Internationally well-known Egyptian actor Omar El Sherif has won the Best Actor Award at the Cesars Pre-eminent Film Awards, in France for his role as a Muslim shopkeeper in the drama film “Monsieur Ibrahim et les Fluers du Koran” (Monsieur Ibrahim). Omar had expressed his deep gratitude at winning such an award stressing that he always loved the French and believes they share the same sentiments towards him by granting such an honor, reported the London based daily, Al Sharq Al Awsat.
The film is directed by director François Dupeyron and concerns the friendship between Momo, a young Jewish boy (Pierre Boulanger), and Ibrahim (Omar), a Muslim shopkeeper who becomes his surrogate father and spiritual guide.
Set in Paris in the 1960's, the movie has a scruffy, New Wave look and a soundtrack full of period-appropriate French and American pop songs. The film is basically a lesson in tolerance, but the atmosphere of unassuming realism and the tenderness of the two central performances make it less cloying then it might be, and Sherif's sly charisma almost rescues his character, who is basically the personification of exotic, enigmatic wisdom, from being a dubious Orientalist cliché.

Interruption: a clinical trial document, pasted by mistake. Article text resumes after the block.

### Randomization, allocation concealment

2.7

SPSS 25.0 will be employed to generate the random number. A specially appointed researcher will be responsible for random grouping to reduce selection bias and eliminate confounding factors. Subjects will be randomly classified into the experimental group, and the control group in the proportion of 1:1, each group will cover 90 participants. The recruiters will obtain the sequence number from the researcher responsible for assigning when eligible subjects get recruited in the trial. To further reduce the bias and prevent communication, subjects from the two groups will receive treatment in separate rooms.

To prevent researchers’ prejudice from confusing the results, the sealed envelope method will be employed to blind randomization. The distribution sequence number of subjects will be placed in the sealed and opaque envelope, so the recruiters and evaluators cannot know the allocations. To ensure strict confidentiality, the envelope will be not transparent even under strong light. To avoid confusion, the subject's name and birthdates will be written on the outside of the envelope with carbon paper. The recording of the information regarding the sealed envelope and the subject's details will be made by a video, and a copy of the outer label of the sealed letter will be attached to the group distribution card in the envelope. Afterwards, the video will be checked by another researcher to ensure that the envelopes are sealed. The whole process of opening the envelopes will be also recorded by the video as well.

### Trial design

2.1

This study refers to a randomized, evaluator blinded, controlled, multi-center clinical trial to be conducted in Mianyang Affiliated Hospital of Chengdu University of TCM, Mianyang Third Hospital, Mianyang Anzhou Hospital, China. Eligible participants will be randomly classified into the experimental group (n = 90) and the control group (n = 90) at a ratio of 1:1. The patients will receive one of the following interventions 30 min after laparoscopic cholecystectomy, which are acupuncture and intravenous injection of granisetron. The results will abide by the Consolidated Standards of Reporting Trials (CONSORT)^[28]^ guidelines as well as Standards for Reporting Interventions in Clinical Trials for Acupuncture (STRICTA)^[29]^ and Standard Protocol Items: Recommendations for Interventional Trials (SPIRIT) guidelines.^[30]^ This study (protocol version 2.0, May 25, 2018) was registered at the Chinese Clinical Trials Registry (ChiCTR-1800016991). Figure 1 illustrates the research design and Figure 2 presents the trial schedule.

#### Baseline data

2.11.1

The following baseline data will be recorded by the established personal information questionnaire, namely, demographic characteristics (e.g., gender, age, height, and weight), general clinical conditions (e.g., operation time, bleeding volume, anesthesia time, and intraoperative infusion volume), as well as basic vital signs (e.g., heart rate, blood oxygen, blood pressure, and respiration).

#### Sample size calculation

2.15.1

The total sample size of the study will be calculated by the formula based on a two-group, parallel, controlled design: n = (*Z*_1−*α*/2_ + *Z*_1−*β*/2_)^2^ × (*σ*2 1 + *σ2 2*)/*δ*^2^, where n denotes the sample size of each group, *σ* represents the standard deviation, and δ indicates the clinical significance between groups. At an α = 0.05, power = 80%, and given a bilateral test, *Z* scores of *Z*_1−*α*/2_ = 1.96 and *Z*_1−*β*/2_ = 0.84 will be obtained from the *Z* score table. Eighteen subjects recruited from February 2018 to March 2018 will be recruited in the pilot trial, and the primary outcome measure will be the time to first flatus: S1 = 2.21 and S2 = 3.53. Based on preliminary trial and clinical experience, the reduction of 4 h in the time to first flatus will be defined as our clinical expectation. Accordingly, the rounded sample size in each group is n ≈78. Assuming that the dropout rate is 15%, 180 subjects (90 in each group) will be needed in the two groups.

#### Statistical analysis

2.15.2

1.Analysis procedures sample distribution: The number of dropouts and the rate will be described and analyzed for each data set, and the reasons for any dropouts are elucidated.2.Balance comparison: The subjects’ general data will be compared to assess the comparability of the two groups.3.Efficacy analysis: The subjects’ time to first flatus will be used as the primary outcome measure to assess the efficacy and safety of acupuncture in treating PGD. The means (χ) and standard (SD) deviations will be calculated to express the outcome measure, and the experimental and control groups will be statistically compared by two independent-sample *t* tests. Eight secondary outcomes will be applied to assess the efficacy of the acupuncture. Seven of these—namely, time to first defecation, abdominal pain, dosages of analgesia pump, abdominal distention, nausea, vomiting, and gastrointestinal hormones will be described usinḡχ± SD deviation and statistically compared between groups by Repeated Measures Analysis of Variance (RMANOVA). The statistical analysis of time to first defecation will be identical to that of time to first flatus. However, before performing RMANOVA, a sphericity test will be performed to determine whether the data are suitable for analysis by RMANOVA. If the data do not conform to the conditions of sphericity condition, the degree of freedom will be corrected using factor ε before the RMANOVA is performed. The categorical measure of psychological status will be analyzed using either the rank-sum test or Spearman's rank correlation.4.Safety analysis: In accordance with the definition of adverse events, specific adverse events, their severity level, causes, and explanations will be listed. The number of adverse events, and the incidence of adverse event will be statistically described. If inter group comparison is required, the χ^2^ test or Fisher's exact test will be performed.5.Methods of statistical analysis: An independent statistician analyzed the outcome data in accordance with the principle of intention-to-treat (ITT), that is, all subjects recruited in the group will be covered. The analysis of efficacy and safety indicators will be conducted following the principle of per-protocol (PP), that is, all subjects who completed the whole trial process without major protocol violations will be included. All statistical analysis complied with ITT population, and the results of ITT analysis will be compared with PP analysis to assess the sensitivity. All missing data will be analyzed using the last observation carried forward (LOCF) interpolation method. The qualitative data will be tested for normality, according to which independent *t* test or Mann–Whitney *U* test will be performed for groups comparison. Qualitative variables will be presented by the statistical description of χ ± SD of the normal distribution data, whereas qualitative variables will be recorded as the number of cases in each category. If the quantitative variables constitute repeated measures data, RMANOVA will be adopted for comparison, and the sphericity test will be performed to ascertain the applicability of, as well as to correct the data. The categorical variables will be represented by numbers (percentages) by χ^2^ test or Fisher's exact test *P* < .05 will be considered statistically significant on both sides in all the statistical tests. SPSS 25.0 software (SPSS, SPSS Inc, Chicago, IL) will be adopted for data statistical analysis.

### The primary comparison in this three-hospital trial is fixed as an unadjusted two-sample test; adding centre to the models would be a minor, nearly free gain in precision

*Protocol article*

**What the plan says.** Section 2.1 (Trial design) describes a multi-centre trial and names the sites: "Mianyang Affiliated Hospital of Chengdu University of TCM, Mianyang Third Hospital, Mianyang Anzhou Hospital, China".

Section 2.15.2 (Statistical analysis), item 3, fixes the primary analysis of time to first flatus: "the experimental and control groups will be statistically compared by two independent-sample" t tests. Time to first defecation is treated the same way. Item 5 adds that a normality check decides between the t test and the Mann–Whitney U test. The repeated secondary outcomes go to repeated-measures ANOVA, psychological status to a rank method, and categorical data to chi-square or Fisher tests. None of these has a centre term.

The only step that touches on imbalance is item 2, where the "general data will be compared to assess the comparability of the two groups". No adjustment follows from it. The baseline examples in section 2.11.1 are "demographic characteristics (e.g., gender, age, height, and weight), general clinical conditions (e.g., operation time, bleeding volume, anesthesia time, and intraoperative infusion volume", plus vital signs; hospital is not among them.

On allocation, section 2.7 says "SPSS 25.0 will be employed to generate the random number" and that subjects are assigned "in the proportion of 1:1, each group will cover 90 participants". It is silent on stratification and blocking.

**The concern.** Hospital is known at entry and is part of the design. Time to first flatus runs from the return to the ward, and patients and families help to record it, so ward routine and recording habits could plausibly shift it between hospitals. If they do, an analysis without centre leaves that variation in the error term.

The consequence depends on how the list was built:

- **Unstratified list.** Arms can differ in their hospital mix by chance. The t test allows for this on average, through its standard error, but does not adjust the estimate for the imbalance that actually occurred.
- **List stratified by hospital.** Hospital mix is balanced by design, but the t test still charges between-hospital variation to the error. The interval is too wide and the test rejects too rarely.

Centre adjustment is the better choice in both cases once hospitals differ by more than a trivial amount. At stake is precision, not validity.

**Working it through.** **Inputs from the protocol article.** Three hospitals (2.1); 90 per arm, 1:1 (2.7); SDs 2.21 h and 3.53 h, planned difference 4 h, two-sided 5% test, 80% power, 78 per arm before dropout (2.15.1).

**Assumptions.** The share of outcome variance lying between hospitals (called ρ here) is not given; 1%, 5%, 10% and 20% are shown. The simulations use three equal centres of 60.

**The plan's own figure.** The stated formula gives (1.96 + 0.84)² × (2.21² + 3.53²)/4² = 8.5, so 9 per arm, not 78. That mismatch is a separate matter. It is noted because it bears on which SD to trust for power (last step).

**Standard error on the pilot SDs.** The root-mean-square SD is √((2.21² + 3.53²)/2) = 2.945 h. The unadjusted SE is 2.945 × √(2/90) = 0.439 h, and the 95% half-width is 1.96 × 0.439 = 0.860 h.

Previous remarks made by El Sherif during an interview with Times magazine regarding the film has caused for the rise of a storm of anger among Arab Muslims. Omar made his remarks during the middle of a nomination to the Oscars. His film has been suggested to enter the race for best foreign film in addition to nominating him for an award for best actor.
The remarks that caused the storm of anger were Omar's revealing that he has two grandchildren, one Jewish and the other a Muslim. The actor had stressed that he does not interfere in religious matters and is giving his grandchildren the freedom of choosing which religion they want to follow. Omar added that he will not in any way try to influence them to both follow Islam even if his Muslim grandchild wanted to convert.
Many believed that Omar's comments were a way of denying his true Arab and Muslim identity and roots, and aiming winning sentimentality and sympathy from American Jews, who are behind the decision making process in the cinema. –Albawab.com
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